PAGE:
Chief Lee Vance spoke at the ceremony for fallen police officers.
Photo by Imani Khayyam.
JACKSON Jackson Police Chief Lee Vance today announced he was retiring at the end of the year today, a story WAPT report Ross Adams broke earlier today.
JPD's Twitter feed confirmed the retirement this afternoon: "Lee D. Vance to retire at the end of the year after 30 years of service to the Jackson Police Department and the citizens of the City of Jackson. Congratulations on your retirement and good luck in your future endeavors!"
Late today, at 5:27 p.m., Mayor Chokwe Lumumba sent out a statement: "“Chief Lee Vance will be retiring at the conclusion of the year. Both in my capacity as Mayor and prior to becoming Mayor, I’ve had great respect for Chief Vance. He has been an asset to the City and an asset to my family personally. We celebrate his thirty plus year career and an argument can be made that Chief Lee Vance is the best police chief that the City has seen to date.”
A full archive of the JFP's "Preventing Violence" series, supported by grants from the Solutions Journalism Network. Photo of Zeakyy Harrington by Imani Khayyam.
Vance told WAPT that he is planning to stay in Jackson where he helps his children with a carry-out restaurant and also plans to do security work. He also heralded his tenure as police chief.
"Our Police Department has made the shift to true community-oriented policing," Vance told WAPT. "Hostile relationships between law enforcement and the public in many cities around the country probably remains the No. 1 social issue in the country. We recognized that and we purposely made a turn toward improving relationships between ourselves and those who we seek to serve. That's the No. 1 priority."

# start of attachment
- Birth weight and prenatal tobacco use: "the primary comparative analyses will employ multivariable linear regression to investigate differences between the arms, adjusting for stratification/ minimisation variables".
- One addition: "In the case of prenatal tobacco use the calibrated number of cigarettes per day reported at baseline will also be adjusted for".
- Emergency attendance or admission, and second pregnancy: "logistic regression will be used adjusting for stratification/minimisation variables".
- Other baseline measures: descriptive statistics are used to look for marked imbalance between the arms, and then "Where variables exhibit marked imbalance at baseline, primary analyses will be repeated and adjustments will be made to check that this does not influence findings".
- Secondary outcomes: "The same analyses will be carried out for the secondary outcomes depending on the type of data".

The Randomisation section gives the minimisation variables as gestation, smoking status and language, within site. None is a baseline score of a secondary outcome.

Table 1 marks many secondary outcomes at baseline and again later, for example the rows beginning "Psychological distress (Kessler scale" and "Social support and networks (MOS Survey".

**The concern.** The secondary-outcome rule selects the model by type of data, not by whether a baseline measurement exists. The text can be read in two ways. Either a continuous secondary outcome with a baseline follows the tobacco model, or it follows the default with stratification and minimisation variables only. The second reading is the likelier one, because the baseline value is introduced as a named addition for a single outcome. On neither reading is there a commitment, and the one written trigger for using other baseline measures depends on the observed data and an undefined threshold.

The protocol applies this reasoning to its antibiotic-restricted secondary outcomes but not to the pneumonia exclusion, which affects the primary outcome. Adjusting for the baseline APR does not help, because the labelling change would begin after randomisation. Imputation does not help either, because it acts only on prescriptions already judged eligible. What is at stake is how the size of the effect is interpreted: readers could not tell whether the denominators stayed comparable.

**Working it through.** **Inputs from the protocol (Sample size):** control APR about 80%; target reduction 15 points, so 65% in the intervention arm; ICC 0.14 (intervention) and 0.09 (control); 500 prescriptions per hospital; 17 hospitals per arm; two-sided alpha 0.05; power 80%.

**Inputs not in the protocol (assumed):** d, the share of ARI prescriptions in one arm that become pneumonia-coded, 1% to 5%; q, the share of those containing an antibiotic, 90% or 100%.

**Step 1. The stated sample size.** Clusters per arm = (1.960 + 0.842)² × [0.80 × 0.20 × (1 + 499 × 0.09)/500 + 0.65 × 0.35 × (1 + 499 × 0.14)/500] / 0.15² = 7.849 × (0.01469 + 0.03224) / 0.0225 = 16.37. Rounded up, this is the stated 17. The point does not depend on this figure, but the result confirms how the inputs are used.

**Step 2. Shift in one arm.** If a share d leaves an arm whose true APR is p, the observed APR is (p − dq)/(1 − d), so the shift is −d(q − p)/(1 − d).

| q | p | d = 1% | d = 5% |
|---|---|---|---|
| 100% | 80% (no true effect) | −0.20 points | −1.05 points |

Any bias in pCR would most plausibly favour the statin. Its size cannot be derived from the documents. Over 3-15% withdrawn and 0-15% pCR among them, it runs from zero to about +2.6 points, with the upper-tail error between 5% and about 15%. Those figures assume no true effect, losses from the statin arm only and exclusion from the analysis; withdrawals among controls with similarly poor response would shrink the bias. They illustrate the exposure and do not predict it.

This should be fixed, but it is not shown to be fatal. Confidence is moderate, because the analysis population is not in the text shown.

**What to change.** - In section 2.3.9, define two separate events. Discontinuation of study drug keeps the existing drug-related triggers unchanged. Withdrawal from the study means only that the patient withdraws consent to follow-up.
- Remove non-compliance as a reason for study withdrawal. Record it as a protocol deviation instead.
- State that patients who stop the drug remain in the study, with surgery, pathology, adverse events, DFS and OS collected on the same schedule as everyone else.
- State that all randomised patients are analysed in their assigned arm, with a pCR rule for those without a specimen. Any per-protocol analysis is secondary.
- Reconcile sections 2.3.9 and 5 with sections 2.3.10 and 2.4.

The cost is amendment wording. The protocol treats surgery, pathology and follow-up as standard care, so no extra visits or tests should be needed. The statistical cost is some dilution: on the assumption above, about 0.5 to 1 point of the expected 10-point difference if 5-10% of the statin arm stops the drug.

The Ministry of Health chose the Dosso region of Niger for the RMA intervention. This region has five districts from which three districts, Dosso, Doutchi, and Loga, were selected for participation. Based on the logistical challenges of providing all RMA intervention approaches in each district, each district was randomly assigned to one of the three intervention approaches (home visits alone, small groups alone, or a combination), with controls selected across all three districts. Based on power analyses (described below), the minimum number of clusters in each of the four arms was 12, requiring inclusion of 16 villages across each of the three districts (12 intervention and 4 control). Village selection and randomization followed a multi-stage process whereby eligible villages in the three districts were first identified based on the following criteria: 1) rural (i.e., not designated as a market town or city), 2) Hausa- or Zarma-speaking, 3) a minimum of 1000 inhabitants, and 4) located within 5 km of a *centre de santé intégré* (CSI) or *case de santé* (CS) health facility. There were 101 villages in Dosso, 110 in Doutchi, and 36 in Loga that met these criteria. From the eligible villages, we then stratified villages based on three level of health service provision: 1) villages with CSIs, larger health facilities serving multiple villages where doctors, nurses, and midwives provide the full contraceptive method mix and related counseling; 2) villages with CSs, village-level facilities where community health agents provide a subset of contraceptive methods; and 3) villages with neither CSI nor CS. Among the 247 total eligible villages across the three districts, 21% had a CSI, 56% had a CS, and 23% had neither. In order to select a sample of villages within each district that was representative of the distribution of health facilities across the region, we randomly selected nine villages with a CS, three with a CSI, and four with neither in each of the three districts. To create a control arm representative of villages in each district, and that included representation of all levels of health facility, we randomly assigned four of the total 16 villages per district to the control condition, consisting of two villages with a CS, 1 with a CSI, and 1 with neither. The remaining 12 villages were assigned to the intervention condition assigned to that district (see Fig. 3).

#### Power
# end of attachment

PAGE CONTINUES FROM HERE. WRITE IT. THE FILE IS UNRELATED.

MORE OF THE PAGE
On Dec. 7, Vance stood next to U.S. Attorney Mike Hurst as he announced a controversial crime-fighting plan working with local, state and federal officials to arrest suspects and withhold both bail and parole, with the goal of sending suspects to federal prison in other states.
Vance praised the plan at the press conference, which includes sending local suspects in certain serious crimes away for "a long time perhaps thousands of miles away from here," the chief said then.
On Twitter, Lumumba responded to criticism of Project Eject in a conversation with Los Angeles police-reform advocate Tariq Nasheed.. "Project Eject is not a city-mandated or controlled program. It is a federal (program) and was implemented before my tenure under a diff name. The new Asst US Atty renamed it. As a defense atty & community activist, I am deeply committed to human rights & crim jus reform," he tweeted. He added that is a program that the city has been involved with before under a different name, but didn't provide specifics.
Nasheed responded: "As an attorney, I know that you are aware that the PROJECT EJECT program is a blatant violation of the 8th Amendment. I understand that it's a federal program, but they need cooperation from the local Jackson Police Dept. So who decides what cases are federal?"
Lumumba answered yesterday: "JPD investigates crimes. They have no say so in what prosecutory body decides to move them forward. I’m committed to ensuring that everyone experiences safety, justice, & equity."
Read the JFP's "Preventing Violence" series at jfp.ms/preventingviolence.